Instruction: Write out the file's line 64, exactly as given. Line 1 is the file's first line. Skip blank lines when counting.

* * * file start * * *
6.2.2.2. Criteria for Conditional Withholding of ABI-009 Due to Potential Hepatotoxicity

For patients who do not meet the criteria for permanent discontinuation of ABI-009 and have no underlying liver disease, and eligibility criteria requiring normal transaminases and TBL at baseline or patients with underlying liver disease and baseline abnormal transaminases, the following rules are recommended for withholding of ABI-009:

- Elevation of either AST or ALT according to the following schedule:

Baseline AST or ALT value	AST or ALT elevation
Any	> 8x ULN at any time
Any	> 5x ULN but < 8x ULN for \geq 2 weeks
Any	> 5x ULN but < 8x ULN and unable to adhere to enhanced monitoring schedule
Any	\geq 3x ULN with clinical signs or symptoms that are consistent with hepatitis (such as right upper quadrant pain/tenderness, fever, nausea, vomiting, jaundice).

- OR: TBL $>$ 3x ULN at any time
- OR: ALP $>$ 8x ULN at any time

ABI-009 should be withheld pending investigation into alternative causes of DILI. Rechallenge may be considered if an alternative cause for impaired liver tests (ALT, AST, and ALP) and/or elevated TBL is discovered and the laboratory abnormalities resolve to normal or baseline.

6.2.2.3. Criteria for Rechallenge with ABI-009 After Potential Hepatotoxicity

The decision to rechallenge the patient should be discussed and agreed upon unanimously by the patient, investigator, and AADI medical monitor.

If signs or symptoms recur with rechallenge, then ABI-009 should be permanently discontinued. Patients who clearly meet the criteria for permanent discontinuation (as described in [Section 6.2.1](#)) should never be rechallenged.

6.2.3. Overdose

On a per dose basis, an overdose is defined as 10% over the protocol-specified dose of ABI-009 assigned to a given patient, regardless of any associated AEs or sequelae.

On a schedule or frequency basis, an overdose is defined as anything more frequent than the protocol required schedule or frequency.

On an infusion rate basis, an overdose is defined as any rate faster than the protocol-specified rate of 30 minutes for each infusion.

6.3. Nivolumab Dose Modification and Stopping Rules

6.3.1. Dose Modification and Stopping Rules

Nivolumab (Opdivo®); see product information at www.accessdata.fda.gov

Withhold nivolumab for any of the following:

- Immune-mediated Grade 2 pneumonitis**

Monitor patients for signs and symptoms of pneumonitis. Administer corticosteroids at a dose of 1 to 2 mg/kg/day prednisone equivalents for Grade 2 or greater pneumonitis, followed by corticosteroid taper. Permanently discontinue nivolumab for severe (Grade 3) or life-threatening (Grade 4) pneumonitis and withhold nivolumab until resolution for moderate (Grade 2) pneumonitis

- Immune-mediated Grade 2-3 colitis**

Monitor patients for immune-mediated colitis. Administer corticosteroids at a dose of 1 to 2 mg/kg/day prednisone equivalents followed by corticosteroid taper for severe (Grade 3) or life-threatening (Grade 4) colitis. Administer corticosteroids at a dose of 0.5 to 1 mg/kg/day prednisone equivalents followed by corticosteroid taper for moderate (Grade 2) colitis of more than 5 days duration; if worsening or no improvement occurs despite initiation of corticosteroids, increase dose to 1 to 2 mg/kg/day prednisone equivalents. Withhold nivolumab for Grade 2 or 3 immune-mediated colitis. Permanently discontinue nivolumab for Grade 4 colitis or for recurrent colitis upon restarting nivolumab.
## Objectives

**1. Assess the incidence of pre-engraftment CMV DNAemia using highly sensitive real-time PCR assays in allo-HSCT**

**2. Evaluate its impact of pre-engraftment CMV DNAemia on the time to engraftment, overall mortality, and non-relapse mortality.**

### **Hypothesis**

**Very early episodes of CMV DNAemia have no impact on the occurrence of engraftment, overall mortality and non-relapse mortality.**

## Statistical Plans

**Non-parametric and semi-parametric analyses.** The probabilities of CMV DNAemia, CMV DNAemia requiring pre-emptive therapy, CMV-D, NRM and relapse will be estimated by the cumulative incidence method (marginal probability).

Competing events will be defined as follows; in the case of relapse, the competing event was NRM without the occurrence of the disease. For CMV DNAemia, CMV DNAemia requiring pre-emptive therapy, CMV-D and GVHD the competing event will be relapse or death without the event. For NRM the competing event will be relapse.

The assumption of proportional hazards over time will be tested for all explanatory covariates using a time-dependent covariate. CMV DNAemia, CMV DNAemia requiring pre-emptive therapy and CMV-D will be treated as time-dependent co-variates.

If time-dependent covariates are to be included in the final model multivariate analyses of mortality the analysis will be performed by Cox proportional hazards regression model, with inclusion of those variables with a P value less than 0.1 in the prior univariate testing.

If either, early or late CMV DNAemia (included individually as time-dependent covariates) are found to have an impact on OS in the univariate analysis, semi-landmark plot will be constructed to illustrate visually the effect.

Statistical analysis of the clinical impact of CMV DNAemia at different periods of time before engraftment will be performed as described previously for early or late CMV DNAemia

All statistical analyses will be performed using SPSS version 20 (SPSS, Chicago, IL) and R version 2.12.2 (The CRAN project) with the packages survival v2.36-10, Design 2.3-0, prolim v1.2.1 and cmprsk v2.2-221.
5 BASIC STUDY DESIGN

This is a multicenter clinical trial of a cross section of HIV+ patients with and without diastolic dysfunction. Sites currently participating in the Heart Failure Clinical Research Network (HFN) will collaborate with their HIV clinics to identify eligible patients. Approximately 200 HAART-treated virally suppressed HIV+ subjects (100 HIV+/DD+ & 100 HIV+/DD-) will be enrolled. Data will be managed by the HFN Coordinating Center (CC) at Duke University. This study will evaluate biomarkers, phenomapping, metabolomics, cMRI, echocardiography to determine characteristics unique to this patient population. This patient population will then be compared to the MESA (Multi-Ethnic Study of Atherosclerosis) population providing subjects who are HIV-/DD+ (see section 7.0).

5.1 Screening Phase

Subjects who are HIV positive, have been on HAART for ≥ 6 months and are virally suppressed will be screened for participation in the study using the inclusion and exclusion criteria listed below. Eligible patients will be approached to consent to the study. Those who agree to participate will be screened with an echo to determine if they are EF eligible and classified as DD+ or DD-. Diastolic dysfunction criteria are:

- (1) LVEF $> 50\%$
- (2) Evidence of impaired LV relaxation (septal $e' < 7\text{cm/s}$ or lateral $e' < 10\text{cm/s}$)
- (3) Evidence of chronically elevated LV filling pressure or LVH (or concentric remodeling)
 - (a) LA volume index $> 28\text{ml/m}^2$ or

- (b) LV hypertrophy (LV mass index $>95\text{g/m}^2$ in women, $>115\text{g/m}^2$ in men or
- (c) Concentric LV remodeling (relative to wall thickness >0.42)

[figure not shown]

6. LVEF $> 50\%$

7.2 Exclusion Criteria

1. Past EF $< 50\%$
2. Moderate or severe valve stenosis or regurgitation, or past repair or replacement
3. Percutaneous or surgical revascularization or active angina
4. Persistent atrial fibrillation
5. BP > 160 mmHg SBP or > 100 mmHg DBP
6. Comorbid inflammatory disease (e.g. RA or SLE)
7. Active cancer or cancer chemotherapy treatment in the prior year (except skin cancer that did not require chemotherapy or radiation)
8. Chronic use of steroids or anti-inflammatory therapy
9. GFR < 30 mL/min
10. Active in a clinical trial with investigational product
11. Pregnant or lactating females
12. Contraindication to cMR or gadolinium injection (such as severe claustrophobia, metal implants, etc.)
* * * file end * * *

12. Contraindication to cMR or gadolinium injection (such as severe claustrophobia, metal implants, etc.)